New Year's 2021 Post #1: The pandemic
Re-dated from Saturday January 2nd to Monday January 4th, because of the addition of a new online New Yorker article, "What the San Francisco Bay Area Can Teach Us About Fighting a Pandemic," focused on the response of the San Francisco Bay area, and how long term commitment to funding public health, engagement of the UCSF medical campus in ongoing public health efforts, and experience that grew out of the response to the AIDs epidemic, in dealing with at risk segments of the population, were drawn on to make for a relatively exemplary response.
SF has 900,000 residents and 189 deaths from covid. The 8+ million eight county Bay Area metropolitan area has fewer than 3,000 deaths from covid, which is about one-third of the overall US death rate from covid.
Additional comments interspersed below.
Over the past decade, on many New Year's Days, I've written one or more posts, looking back with hope going forward. For example:
-- "New Year's Post #3: More thinking on "return on investment" from different types of sports facilities and DC, and an Olympics in DC," 2015
-- "New Year's Post #1: Defining mediocrity up and the 2014 elections in DC," 2014
This year, it'll be more a set of pieces over the course of the next week.The Tower," on 2017's Grenfell Tower disaster, where a fire killed 70 people and injured many more, and illustrated organizational and regulatory failures which contributed to the catastrophe.
I picked up a copy but it was so overwhelming I never got through the article.
New Yorker's "The Plague Year". In the US, the New Yorker has been known for its support of similar long form writing. Pieces by John McPhee or the first publishing of John Hershey's Hiroshima, on the impact of the atomic bomb's dropping on that city. And others.
The current issue has a 40 page article on the pandemic, "The Plague Year: the mistakes and struggles behind America's coronavirus tragedy" by Lawrence Wright.
We got the issue yesterday, I picked it up today, and spent the last couple hours reading it.
I've touched on the pandemic in occasional writings since March:
-- "Rush Medical Center (Chicago) clues us into a gap in state and regional health care planning: planning for disaster and epidemic response"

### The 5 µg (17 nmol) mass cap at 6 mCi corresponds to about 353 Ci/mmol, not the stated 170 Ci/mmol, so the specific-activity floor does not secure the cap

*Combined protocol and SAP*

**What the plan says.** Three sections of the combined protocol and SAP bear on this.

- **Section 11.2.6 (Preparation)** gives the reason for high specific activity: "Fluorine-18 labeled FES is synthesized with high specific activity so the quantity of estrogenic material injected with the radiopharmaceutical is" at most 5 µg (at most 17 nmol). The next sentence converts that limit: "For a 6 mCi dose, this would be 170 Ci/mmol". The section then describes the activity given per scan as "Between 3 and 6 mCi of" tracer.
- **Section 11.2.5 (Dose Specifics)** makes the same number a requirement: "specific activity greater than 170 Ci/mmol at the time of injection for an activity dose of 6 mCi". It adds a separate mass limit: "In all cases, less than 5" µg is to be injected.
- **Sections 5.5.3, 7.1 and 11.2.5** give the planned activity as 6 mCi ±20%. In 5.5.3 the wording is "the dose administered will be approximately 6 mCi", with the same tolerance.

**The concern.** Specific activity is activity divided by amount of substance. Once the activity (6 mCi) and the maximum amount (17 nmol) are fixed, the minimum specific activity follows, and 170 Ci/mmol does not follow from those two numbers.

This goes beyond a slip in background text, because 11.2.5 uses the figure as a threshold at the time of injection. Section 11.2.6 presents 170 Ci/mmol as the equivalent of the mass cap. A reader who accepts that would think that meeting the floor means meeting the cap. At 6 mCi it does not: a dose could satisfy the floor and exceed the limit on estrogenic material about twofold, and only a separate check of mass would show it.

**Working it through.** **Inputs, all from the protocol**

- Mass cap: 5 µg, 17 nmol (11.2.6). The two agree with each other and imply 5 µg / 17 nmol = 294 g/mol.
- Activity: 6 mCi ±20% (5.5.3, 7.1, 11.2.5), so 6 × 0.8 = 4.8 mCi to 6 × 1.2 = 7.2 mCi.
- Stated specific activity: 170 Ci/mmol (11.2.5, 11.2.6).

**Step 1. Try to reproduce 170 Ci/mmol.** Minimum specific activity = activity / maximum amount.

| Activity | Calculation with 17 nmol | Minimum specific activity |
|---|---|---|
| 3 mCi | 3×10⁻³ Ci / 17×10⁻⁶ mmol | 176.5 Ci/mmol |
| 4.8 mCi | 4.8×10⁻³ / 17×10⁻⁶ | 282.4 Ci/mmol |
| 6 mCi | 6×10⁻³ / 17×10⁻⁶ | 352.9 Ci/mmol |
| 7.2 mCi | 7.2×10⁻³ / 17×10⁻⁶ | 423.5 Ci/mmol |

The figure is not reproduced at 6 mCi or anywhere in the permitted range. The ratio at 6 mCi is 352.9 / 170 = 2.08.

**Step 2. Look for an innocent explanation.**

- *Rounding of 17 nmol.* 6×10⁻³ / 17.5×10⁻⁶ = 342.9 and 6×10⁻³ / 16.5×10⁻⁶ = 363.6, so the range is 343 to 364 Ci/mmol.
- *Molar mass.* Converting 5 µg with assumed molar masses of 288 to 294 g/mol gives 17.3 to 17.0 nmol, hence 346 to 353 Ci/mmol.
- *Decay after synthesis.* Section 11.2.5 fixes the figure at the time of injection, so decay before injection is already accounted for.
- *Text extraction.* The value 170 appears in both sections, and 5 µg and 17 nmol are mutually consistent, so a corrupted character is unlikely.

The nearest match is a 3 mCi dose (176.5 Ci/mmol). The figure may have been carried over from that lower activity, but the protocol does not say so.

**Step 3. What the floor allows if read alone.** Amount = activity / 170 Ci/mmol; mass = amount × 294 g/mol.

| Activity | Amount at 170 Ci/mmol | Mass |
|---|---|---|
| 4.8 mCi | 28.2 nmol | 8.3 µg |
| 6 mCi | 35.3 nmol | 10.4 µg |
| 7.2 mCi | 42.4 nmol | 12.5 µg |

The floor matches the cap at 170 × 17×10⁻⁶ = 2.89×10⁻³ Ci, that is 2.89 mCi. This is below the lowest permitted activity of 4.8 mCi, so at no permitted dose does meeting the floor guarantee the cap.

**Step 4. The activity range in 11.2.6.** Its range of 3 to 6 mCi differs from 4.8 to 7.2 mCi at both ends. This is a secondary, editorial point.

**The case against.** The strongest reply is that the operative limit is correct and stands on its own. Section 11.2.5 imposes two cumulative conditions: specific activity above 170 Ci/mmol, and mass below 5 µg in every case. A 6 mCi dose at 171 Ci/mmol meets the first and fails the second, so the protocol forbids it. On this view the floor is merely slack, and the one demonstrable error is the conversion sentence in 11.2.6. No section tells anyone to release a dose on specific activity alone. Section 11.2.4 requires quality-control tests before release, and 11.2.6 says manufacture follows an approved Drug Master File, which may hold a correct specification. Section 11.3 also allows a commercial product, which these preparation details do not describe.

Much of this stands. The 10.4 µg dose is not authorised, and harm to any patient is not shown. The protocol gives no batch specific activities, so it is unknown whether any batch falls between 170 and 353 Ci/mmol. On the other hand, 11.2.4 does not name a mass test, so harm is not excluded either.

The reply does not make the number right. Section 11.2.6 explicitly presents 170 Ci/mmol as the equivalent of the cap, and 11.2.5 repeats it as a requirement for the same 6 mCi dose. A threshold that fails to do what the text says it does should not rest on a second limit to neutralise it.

--"More communities need to integrate health care and public health programming: Prince George's County, DC, etc."
-- "Blaming the victim vs. blaming the system: Federal officials blame pandemic deaths on poor health practices of individuals"
-- "How far has Brand America fallen? The US as a failed state"
-- "Memorial Day musing | Repositioning failure as success: pandemic; urban revitalization; voter suppression"
-- "Planning for winter outdoors in the wake of coronavirus"
-- "No we're not in this together: it should be obvious that people and places with more resources fare better,"
--"Coronavirus series in the Financial Times and the failures and successes of governance"
My primary interest is in systems and the quality of decision making, and what pandemic response communicates about needed changes to the health care "system." WRT decision making, it's about how the quality of decision making has declined, that even in noncrisis situations a lot of people make bad decisions, and in crisis, few people are good at rising to the occasion.
This has definitely been proven the case as it relates to the pandemic.
The New Yorker article doesn't necessarily break anything new, but it's amazing that the author, was able to provide that kind of overarching coverage, reminding us of so many elements that are easily forgotten in the tsunami of news and reporting about the pandemic over the course of the year. Like I'd forgotten about the soldier's home in Holyoke, Massachusetts, and the 75 deaths there. And I had even written about it.
A different New Yorker article, "What the San Francisco Bay Area Can Teach Us About Fighting a Pandemic" discusses how SF's largest "old age home" is owned by the city and run by the public health department. By contrast to the Holyoke operation, SF neither stints on funding nor staff (who are well paid) and the facility is run by the city public health department. They managed the covid response excellent, and extended this approach to other nursing homes in the city (and area), resulting in relatively few nursing home related covid deaths, whereas nationally nursing home deaths comprise 40% of the total.